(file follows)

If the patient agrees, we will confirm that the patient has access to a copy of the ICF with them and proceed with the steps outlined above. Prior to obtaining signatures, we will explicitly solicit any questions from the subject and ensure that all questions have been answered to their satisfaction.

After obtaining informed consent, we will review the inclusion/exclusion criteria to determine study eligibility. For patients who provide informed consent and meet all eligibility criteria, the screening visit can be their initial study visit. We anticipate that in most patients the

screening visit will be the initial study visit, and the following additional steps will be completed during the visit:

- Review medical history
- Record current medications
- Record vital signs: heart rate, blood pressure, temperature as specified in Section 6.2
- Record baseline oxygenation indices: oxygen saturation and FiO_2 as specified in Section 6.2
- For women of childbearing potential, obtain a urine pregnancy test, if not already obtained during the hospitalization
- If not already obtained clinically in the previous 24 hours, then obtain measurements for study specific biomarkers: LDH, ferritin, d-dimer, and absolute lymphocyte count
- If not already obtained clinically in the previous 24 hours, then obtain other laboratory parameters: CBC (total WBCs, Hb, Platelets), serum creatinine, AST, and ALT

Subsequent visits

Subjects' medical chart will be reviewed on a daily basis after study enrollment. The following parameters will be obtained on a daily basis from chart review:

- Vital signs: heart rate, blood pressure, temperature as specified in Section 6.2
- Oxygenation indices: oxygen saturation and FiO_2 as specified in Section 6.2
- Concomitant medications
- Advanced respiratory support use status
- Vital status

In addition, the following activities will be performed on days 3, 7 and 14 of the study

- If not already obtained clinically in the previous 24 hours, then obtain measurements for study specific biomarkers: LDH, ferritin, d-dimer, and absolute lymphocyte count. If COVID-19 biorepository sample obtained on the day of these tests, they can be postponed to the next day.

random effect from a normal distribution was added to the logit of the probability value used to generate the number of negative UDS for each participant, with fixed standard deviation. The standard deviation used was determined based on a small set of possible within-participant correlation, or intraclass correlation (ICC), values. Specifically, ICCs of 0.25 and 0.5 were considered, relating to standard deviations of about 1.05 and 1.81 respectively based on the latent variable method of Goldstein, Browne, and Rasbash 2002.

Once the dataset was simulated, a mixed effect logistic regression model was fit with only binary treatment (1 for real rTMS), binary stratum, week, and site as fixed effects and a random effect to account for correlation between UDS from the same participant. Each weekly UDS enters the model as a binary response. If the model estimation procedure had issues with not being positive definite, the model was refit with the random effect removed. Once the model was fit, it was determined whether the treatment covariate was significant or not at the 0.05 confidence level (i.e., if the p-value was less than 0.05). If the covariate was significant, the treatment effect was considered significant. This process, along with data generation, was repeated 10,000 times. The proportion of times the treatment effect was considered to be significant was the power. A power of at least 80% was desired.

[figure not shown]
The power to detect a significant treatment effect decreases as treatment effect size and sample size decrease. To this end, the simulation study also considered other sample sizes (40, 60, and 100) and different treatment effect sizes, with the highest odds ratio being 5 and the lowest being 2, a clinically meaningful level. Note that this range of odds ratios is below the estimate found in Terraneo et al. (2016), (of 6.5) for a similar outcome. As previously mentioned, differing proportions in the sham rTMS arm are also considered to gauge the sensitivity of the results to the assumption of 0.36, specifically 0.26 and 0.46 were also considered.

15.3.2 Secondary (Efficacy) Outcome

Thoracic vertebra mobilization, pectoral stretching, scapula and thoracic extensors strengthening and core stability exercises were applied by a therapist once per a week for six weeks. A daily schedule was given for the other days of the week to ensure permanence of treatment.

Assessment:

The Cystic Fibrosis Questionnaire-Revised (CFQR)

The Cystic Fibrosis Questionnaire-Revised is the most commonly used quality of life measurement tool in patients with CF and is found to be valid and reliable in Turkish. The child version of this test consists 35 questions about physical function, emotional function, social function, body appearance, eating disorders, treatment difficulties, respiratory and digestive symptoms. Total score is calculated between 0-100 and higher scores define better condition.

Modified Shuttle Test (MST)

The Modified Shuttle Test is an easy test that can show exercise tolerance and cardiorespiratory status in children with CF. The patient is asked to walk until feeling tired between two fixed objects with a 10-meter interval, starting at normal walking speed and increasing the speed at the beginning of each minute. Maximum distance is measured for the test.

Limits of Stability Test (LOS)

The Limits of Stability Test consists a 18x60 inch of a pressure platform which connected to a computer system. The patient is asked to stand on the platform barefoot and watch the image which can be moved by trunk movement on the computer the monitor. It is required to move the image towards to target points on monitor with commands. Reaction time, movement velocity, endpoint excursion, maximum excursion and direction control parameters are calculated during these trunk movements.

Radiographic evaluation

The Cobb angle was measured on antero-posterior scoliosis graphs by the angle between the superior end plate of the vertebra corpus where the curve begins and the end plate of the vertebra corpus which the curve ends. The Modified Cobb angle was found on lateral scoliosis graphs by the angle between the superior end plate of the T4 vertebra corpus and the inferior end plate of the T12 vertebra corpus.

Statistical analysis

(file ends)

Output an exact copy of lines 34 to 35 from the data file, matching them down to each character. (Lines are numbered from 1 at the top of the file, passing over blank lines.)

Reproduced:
The Cobb angle was measured on antero-posterior scoliosis graphs by the angle between the superior end plate of the vertebra corpus where the curve begins and the end plate of the vertebra corpus which the curve ends. The Modified Cobb angle was found on lateral scoliosis graphs by the angle between the superior end plate of the T4 vertebra corpus and the inferior end plate of the T12 vertebra corpus.

Statistical analysis